Night owls often wake up for work or school with a scowl on their faces and wishing for an IV drip of coffee, while morning people come skipping in 15 minutes early. However, morning people aren't chipper just as the sun is coming up; they are happier and more satisfied with life overall, a new study suggests.
Teenagers' night owl tendencies fade as they age, and the study says this switch to a morning-focused schedule could be why older adults are happier than younger ones.
"Past research has suggested that morning-type people report feeling happier than evening-type people, and this research was only on young adults," study researcher Renee Biss, a graduate student at the University of Toronto, told LiveScience.
The new study looked across the lifespan to see if the morning habits of older individuals contributed to their overall life outlook.
The researchers studied two populations: a group of 435 adults ages 17 to 38, and a group of 297 older adults, ages 59 to 79. Both groups filled out questionnaires about their emotional state, how healthy they feel and their preferred "time of day." [Life's Extremes: Early Birds vs. Night Owls]
By age 60, most people are morning types, the researchers found. Only about 7 percent of young adults are morning larks, but as the population ages, this switches — in the older years only about 7 percent of the population are still night owls.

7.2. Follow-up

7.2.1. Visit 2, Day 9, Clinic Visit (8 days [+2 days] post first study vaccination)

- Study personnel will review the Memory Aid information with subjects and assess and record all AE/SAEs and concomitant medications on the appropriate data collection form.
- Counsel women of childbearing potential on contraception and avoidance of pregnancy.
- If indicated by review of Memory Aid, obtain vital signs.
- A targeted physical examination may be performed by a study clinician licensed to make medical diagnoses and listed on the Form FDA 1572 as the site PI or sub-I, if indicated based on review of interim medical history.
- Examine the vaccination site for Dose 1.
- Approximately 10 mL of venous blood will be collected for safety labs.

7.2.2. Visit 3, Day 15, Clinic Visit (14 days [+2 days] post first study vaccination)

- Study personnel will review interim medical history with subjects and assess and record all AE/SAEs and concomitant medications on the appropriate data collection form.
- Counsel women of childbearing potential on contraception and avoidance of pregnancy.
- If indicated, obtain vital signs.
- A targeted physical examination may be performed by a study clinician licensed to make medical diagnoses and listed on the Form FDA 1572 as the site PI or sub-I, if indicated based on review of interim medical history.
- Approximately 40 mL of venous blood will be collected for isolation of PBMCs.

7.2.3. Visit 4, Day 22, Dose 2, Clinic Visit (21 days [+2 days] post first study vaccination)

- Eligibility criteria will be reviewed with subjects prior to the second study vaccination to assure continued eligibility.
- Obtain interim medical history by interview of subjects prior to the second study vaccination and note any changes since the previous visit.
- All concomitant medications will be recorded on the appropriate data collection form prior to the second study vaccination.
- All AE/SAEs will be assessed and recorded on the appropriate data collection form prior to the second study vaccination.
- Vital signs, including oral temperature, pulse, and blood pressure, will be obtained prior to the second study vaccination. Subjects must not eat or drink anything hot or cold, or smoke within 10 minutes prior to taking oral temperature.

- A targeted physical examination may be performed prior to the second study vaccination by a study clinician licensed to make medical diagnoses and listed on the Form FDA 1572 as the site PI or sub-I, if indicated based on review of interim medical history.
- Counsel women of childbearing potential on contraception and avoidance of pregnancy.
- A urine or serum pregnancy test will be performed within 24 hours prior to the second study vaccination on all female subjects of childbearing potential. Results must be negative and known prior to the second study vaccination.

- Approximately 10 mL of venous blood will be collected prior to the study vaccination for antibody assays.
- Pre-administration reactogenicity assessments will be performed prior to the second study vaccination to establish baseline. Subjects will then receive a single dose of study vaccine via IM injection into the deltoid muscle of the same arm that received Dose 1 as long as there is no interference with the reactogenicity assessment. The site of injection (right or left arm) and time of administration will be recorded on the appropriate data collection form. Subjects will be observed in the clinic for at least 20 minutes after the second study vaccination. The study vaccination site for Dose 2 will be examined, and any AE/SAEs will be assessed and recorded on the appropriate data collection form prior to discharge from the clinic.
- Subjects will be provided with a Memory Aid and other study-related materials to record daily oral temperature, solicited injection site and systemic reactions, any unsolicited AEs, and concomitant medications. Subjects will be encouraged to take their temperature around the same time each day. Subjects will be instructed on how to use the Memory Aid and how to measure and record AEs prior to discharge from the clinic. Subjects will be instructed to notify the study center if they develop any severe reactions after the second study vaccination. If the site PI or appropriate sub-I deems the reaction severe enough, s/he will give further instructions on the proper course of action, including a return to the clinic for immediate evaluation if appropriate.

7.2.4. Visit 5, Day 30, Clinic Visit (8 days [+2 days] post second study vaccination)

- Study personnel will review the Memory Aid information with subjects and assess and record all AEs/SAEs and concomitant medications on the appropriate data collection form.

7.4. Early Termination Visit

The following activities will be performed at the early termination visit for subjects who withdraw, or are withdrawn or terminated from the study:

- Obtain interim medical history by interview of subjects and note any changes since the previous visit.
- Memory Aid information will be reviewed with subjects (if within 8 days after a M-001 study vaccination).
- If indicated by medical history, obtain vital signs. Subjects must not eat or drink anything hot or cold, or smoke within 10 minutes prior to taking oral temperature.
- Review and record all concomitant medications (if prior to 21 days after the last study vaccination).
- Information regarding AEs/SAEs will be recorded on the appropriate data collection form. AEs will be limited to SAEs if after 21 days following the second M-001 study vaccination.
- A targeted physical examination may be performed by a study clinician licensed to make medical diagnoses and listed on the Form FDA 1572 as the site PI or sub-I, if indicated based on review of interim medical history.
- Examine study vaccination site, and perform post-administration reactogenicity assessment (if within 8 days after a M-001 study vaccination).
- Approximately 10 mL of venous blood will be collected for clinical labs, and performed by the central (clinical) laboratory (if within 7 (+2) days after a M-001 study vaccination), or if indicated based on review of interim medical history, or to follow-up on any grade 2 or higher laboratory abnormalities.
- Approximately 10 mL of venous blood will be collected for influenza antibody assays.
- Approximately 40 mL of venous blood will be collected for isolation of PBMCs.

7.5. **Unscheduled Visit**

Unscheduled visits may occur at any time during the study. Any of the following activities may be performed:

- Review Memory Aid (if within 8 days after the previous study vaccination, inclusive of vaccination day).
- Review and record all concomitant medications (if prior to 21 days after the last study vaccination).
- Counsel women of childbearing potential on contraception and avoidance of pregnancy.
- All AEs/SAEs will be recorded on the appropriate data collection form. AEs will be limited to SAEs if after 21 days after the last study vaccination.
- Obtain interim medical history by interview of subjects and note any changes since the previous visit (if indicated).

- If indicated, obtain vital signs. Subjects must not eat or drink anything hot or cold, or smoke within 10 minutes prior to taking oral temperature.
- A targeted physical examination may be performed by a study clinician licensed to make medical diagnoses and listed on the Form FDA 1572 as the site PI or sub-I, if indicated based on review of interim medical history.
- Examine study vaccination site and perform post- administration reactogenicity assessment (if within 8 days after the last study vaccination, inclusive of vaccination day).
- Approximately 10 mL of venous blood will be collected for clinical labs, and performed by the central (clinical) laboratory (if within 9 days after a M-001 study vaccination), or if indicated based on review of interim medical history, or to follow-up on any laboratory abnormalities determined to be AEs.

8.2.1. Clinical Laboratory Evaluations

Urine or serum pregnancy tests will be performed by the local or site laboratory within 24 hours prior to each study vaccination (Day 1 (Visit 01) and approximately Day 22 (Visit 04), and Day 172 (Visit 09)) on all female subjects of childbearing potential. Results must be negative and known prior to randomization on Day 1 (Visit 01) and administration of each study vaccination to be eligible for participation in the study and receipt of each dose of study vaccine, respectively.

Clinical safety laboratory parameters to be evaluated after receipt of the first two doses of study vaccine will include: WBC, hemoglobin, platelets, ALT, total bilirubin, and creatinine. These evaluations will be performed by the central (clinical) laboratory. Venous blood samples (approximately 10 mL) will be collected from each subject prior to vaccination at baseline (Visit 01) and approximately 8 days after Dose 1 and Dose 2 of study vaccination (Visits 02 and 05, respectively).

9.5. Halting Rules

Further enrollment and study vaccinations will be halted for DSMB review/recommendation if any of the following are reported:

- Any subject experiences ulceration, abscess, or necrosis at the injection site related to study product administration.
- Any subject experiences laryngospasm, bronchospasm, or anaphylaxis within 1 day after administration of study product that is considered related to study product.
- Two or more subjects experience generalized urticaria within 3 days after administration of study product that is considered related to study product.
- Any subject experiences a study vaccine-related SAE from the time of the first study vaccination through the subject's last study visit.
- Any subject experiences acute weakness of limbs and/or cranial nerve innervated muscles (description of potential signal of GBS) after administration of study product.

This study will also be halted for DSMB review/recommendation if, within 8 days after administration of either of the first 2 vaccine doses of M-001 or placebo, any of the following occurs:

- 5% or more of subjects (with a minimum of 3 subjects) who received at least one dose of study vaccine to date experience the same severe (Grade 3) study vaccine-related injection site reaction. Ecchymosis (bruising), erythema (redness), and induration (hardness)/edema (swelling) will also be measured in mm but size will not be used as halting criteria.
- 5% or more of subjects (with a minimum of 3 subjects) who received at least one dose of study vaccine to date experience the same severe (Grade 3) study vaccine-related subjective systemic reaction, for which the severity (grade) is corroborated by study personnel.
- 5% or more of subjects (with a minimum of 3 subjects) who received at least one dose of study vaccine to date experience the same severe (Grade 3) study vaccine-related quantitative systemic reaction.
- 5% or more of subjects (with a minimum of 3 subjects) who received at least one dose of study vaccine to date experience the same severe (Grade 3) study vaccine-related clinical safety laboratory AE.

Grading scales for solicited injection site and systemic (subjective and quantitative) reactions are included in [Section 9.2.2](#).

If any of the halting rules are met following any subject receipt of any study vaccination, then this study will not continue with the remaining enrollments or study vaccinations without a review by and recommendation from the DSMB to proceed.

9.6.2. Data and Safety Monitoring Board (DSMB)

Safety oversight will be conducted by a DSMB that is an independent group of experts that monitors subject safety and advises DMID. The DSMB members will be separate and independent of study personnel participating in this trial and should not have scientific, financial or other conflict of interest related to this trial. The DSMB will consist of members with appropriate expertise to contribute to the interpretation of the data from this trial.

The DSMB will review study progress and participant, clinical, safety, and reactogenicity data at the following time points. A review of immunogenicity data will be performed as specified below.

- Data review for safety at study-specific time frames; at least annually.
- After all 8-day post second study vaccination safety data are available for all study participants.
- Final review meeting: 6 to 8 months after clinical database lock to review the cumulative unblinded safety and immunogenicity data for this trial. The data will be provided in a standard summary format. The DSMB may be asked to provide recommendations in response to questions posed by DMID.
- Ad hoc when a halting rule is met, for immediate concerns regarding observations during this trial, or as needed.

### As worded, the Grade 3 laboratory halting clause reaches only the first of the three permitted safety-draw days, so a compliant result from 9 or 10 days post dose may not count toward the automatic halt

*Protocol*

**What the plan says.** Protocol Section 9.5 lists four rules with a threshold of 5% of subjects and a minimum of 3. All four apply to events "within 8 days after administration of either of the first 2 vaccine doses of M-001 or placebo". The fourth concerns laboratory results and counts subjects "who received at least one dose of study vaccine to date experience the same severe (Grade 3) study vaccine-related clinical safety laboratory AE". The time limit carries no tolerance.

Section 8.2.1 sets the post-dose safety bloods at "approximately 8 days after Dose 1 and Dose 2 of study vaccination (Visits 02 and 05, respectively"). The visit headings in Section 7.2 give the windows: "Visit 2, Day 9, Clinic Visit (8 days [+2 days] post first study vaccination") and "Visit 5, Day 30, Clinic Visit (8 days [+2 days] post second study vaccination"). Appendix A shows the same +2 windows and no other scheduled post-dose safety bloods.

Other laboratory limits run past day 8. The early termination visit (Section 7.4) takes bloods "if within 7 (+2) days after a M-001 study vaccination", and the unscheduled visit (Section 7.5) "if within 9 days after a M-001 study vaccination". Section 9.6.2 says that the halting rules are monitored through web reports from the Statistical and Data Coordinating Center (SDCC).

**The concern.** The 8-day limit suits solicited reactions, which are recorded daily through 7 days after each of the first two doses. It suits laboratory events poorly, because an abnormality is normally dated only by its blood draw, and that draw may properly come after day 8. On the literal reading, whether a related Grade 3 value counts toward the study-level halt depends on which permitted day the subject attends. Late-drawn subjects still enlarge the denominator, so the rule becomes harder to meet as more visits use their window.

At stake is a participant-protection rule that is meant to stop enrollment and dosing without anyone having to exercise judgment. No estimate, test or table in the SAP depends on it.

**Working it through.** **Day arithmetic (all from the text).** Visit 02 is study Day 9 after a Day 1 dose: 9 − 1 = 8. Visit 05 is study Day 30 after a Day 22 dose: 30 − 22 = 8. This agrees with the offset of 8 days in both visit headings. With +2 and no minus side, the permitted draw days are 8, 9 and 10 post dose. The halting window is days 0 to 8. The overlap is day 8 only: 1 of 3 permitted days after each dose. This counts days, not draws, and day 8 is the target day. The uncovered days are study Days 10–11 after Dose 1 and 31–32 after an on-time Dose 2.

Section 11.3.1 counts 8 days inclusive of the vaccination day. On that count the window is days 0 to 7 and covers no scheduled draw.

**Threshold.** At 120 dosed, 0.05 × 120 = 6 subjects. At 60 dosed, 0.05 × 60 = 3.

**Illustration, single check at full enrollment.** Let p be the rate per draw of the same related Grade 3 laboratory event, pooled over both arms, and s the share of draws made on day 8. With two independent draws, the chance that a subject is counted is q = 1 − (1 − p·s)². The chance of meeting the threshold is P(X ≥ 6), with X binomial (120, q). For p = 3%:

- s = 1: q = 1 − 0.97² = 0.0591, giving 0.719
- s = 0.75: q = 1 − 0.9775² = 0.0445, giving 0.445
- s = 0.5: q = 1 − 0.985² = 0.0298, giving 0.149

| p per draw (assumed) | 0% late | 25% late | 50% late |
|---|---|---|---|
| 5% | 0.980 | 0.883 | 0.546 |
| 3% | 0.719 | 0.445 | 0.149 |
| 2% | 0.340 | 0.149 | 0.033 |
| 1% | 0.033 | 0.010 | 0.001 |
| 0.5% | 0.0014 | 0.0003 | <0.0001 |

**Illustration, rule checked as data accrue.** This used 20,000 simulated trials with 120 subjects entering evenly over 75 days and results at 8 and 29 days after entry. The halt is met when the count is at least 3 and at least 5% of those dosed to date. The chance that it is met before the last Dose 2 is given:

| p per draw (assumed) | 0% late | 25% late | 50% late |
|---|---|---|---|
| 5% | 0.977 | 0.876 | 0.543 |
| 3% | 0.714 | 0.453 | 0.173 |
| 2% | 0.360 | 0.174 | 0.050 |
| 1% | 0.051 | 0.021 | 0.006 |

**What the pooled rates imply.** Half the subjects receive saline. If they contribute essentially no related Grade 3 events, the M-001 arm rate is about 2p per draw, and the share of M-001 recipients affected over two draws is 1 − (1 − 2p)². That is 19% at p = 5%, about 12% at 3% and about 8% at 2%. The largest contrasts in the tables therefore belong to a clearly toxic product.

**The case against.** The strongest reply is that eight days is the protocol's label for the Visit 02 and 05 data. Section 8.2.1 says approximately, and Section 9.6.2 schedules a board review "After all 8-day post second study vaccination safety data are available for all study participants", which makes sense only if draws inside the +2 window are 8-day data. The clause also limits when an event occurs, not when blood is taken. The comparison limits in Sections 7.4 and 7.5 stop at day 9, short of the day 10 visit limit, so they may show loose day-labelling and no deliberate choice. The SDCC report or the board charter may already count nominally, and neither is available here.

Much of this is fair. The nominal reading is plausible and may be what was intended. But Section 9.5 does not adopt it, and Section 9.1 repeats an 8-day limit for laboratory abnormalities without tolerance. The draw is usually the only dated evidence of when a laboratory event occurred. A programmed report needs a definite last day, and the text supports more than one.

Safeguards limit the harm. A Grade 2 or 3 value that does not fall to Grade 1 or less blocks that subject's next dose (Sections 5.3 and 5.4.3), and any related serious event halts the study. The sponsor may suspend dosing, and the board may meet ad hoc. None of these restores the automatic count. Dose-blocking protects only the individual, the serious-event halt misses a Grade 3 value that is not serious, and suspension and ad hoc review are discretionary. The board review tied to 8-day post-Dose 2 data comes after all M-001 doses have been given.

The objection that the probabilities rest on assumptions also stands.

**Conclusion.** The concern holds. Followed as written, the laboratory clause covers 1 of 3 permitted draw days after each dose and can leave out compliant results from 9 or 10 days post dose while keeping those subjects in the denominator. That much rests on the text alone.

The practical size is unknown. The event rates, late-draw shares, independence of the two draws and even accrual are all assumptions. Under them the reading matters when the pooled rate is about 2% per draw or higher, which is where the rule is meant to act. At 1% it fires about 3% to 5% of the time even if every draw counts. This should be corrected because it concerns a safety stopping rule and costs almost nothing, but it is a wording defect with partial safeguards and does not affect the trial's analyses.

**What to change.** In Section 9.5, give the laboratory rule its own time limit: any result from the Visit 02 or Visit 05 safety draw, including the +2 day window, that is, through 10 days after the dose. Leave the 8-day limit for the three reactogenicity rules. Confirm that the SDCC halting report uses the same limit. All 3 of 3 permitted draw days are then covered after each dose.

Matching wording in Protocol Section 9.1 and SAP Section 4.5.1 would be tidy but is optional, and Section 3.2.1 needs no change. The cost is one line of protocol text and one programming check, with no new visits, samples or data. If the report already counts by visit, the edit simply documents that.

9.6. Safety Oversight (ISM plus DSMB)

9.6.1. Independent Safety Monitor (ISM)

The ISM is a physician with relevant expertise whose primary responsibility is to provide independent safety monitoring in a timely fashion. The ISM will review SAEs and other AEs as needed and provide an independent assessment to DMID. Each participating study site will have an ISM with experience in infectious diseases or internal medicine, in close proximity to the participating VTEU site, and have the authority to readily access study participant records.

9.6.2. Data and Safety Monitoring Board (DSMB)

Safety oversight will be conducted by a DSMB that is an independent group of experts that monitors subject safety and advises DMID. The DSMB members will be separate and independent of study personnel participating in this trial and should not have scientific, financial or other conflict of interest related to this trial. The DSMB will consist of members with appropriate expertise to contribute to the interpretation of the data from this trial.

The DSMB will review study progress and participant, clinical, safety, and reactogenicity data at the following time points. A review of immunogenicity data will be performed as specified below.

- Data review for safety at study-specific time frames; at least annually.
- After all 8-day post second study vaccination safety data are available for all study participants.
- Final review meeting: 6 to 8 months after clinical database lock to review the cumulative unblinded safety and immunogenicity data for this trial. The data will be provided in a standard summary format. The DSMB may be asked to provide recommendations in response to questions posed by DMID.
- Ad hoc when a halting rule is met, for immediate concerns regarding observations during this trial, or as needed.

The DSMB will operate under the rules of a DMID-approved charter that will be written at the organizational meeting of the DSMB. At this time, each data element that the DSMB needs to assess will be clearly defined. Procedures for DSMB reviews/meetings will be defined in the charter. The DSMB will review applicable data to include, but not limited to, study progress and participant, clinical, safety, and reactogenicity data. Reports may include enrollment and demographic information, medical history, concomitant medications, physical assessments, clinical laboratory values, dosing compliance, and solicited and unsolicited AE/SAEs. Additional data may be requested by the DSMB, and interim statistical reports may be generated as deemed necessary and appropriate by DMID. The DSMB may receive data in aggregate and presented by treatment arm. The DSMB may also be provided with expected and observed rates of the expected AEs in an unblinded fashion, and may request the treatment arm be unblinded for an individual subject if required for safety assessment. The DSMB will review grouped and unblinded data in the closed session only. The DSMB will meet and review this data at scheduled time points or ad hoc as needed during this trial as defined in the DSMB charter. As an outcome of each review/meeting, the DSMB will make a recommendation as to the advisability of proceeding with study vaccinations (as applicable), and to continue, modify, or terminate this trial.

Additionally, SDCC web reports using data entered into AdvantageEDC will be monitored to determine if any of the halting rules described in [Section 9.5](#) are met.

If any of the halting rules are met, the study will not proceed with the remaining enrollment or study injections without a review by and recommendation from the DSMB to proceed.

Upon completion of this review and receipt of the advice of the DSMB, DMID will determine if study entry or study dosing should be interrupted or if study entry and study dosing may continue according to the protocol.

"We found that older adults reported greater positive emotion than younger adults, and older adults were more likely to be morning-type people than younger adults," Biss said. "The 'morningness' was associated with greater happiness emotions in both age groups."
Social jet lag
Morning-type people also tended to say they felt healthier than did night owls. The researchers said this could be because they are getting better sleep since they are naturally morning people. It could not only make them feel more alert, but actually impact their immune system.
"We don’t know why this is, but there are a few potential explanations. Evening people may be more prone to social jet lag; this means that their biological clock is out of sync with the social clock," Biss said. "Society's expectations are far more organized around a morning-type person's schedule."
For instance, most people rise early for work or school, even if they don't like it. "An evening person may go through their week feeling unhappy because they have to get up earlier than they would like to," Biss said.
One easy happiness booster? Hack your sleep schedule to turn yourself into a morning person. "One way to do it is to increase your natural light exposure early in the morning, and to wake up earlier and go to bed earlier," Biss said. "It's easiest if you have a consistent schedule, to make sure you are waking up at the same time every day."
The study was published in the May issue of the journal Emotion.
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Jennifer Welsh is a Connecticut-based science writer and editor and a regular contributor to Live Science. She also has several years of bench work in cancer research and anti-viral drug discovery under her belt. She has previously written for Science News, VerywellHealth, The Scientist, Discover Magazine, WIRED Science, and Business Insider.